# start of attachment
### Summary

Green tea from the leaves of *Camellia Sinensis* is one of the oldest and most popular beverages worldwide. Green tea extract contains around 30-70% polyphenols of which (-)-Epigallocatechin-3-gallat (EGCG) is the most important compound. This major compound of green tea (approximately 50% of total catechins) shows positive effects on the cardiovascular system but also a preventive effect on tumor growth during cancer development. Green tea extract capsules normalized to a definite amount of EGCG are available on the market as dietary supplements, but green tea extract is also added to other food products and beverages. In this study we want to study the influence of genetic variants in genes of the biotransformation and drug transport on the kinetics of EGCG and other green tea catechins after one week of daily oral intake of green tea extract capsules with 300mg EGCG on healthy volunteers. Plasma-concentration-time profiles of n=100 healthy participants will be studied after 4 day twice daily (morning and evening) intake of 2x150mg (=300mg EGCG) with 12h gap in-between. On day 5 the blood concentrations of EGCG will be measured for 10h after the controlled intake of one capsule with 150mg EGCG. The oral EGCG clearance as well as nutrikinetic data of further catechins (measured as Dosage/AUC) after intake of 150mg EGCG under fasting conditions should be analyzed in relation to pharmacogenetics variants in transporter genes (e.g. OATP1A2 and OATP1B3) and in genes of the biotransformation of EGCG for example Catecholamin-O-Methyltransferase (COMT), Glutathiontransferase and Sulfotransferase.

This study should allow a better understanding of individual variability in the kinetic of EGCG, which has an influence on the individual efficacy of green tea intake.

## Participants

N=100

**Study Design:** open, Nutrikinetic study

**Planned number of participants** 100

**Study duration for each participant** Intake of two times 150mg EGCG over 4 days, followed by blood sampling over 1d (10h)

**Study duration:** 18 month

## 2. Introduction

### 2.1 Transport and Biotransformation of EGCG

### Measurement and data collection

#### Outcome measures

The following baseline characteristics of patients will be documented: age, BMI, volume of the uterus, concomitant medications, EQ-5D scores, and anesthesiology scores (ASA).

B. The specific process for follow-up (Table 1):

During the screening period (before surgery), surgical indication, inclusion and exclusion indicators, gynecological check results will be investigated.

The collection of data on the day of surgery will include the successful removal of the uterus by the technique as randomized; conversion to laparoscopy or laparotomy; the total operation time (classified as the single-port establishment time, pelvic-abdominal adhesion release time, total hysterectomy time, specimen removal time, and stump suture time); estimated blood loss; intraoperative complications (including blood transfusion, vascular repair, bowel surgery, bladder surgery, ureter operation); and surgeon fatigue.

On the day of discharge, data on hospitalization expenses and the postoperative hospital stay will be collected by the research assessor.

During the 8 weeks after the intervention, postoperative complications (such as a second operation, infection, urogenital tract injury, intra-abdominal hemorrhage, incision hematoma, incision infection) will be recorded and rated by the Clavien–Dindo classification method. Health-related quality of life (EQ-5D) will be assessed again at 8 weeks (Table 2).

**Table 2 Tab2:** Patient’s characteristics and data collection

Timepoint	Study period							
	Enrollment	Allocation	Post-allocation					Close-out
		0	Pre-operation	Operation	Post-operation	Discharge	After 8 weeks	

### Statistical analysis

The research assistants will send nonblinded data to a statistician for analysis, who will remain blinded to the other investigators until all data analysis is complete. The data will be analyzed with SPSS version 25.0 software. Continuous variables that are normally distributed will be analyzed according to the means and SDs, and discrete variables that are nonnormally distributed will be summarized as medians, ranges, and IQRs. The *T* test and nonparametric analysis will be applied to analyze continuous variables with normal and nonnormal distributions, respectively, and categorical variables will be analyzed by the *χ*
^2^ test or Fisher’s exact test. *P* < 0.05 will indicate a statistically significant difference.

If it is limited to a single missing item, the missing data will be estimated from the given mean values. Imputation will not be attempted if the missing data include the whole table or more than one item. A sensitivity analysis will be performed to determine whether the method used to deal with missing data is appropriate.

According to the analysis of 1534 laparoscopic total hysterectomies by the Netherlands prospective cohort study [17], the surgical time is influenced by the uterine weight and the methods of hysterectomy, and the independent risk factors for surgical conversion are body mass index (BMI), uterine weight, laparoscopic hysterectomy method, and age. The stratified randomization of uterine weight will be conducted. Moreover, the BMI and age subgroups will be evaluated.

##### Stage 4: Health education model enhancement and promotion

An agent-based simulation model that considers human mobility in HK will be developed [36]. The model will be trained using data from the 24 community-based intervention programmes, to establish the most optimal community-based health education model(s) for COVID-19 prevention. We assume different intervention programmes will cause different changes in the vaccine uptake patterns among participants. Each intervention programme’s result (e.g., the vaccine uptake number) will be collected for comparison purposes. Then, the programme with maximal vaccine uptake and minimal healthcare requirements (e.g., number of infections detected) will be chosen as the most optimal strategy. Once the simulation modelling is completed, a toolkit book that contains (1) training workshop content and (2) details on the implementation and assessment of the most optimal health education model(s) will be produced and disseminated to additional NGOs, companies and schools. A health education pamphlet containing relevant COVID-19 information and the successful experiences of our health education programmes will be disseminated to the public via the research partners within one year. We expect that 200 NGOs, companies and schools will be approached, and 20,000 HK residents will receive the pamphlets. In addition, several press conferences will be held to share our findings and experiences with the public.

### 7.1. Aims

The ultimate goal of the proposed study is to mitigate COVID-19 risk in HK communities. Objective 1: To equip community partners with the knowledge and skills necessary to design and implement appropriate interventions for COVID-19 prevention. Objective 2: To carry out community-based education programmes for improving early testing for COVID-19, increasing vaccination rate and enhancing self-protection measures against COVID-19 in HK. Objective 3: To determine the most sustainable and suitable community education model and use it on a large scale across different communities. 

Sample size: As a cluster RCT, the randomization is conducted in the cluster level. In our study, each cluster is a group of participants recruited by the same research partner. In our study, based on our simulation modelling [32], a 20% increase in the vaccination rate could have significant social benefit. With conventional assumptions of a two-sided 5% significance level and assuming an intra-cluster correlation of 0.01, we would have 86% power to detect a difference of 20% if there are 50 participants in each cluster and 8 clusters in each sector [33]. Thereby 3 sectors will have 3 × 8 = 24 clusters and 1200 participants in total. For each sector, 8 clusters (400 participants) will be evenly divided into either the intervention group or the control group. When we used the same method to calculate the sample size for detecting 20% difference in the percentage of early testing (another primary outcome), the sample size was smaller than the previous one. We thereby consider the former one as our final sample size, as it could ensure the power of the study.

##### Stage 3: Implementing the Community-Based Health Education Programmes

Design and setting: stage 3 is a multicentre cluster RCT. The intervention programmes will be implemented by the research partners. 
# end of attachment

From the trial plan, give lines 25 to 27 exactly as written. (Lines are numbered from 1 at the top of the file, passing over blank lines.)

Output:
The research assistants will send nonblinded data to a statistician for analysis, who will remain blinded to the other investigators until all data analysis is complete. The data will be analyzed with SPSS version 25.0 software. Continuous variables that are normally distributed will be analyzed according to the means and SDs, and discrete variables that are nonnormally distributed will be summarized as medians, ranges, and IQRs. The *T* test and nonparametric analysis will be applied to analyze continuous variables with normal and nonnormal distributions, respectively, and categorical variables will be analyzed by the *χ*
^2^ test or Fisher’s exact test. *P* < 0.05 will indicate a statistically significant difference.

If it is limited to a single missing item, the missing data will be estimated from the given mean values. Imputation will not be attempted if the missing data include the whole table or more than one item. A sensitivity analysis will be performed to determine whether the method used to deal with missing data is appropriate.